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Anchorage radio host Rick Rydell signs off to begin Fish & Game job for Dunleavy

  • Author: James Brooks
  • Updated: December 18, 2018
  • Published December 17, 2018

JUNEAU — Anchorage talk radio host Richard Green, known on the airwaves as Rick Rydell, has been named a special assistant to acting Department of Fish and Game commissioner Doug Vincent-Lang, the department announced Friday.

Rick Green, aka Rick Rydell, on Tuesday, April 3, 2018. (Bob Hallinen / ADN)

Green was among three Fish and Game appointees named by the administration of Gov. Mike Dunleavy. The other two are deputy commissioner Benjamin Mulligan and Edward Grasser, director of the Division of Wildlife Conservation.

Green, who was born and raised in Montana, said he goes by Rydell on the air because his father — also named Rick Green — was also a radio host. The Alaska Green had his last radio show Friday, signing off on KENI-AM 650 before starting his new position Monday. He also has broadcast in Spokane, Washington.

“Radio host is only one small facet of who and what I am,” Green said by phone, speaking to Alaskans who might be surprised by the move.

Green said he has also worked as a professional hunting guide and at various times as a project manager for environmental and engineering firms.

Green didn’t finish high school but received a GED after moving to Alaska, he told the Daily News in a 2003 interview and confirmed by phone Monday. The biography released by the department calls him an “accomplished outdoorsman (who) has written two books. He is a lifelong member of the National Rifle Association, a member of the Outdoor Council and a former hunting and fishing guide. He served on the Fish and Game Advisory Council for three years.”

“Fish and game is one of the biggest passions I have,” he said Monday.

Rydell was a founding member of the Alaska Moose Federation and on the radio repeatedly used the phrase “Don’t be a turd, rebuild the herd” in support of active game management measures in the early 2000s, according to contemporary accounts.

“It was a time of differing opinion on game policy, and it was a cute alliteration catchphrase trying to bring attention to the issue,” he said.

He said he does not expect his on-air comments will affect his relationships with state biologists.

Rick Green, aka Rick Rydell, emceed the Republican Rally at Anchorage Christian Schools on Sunday, Nov. 4, 2018, two days before Election Day. (Bill Roth / ADN)

“I hope to help the policymakers get back to our constitutional mandates and how the state was set up to run,” he said.

Green’s job, according to the department’s announcement, will involve “outreach to user groups.” His annual salary is $86,928, according to a Fish and Game spokeswoman.

Deputy Commissioner Mulligan, who will make $127,260 a year, was a special assistant and legislative liaison for Fish and Game from 2010 to 2015. He then joined the staff of the Alaska Chamber of Commerce, rising to become vice president. Before joining Fish and Game, he worked in the office of Sen. Bill Stoltze, R-Chugiak, including as chief of staff. He has a bachelor’s degree in biology with a fisheries emphasis from the University of Wyoming, according to the biography provided by the department.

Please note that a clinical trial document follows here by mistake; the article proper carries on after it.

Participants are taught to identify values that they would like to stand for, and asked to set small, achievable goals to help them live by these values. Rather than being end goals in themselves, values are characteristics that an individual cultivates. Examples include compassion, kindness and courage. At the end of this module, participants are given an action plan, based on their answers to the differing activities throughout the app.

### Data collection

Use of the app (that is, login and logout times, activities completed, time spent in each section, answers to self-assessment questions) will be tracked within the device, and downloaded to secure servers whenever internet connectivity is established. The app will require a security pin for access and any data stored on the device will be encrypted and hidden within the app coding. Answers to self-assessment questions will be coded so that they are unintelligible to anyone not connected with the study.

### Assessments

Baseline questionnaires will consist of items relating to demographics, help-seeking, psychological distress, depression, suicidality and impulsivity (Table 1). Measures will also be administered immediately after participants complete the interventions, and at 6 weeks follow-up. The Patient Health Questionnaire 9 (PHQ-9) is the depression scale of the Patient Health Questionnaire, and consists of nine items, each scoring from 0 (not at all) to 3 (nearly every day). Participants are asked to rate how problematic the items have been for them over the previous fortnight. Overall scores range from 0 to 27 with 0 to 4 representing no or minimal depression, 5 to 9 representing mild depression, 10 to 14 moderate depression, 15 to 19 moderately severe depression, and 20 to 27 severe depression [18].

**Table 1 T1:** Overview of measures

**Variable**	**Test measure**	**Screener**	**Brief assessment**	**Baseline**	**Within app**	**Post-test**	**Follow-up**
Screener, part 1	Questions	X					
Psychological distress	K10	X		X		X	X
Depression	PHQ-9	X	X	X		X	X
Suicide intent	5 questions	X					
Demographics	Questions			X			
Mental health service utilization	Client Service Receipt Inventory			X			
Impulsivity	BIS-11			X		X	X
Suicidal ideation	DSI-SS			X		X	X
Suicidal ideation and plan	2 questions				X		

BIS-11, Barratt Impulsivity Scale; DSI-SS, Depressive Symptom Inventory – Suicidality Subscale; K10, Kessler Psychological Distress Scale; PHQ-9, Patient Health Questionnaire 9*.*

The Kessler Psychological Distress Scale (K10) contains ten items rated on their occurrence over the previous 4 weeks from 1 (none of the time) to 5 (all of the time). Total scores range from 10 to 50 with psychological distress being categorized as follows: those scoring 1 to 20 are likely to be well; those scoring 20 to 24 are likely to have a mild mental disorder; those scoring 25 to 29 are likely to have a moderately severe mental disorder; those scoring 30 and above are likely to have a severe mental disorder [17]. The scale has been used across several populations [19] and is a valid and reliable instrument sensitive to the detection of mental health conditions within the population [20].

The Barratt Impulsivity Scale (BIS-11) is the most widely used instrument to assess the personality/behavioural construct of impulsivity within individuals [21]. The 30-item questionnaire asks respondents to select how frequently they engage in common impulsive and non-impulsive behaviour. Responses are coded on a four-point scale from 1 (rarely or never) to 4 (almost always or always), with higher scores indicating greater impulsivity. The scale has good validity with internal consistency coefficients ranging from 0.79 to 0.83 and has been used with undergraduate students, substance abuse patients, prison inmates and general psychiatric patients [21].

Grasser, who will make $122,988 as a division director, is registered as a lobbyist with the state. In 2018 he registered to lobby state officials and legislators on behalf of the Safari Club’s Alaska chapter and, for Harris Consulting, on issues related to the Matanuska-Susitna Borough.

Grasser served as a vice president for the Safari Club International Alaska Chapter and has a long history with big-game hunting in Alaska. His father, Marlin Grasser, owned and operated Alaska Guides and Outfitters before his death in 2009. According to an obituary published by the Daily News at that time, Grasser and Mulligan are related — Grasser is Mulligan’s uncle.

According to the biography provided by Fish and Game, Grasser spent five years working as chief of staff to the Alaska House Resources Committee and was a special assistant to the commissioner of Fish and Game from 2005 to 2006.

The biography also states that Grasser “has played active roles with the Alaska Outdoor Council, the Alaska Fish and Wildlife Federation and other outdoor groups.”

Among those other outdoor groups is the Outdoor Heritage Foundation of Alaska, which lists Grasser as its president in its latest available tax filings. Those filings also show Vincent-Lang and Mulligan as directors of the organization.

The foundation is the official foundation of Fish and Game and accepts donations that benefit Fish and Game programs. It is a sponsor of various Fish and Game programs, including Becoming an Outdoors-Woman and Alaskans Afield.

Vincent-Lang lone applicant

Acting Fish and Game commissioner Doug Vincent-Lang was the only person to submit an application to the joint boards of fish and game for consideration as permanent commissioner, said Glenn Haight, executive director of the Board of Fisheries, by phone on Monday.

Applications were due by Dec. 14, according to a notice posted by the boards.

Under state law, the Board of Fisheries and Board of Game, working together, are supposed to provide a list of commissioner candidates to the governor for his or her selection. That pick must be confirmed by the Legislature in order to become permanent.

The list of options will be a short one unless the boards extend the application deadline, which is a possibility, Haight said.

He said the boards are considering a date in mid-January for a joint meeting to discuss and finalize the list of nominees.

Reporter Kyle Hopkins contributed to this report.

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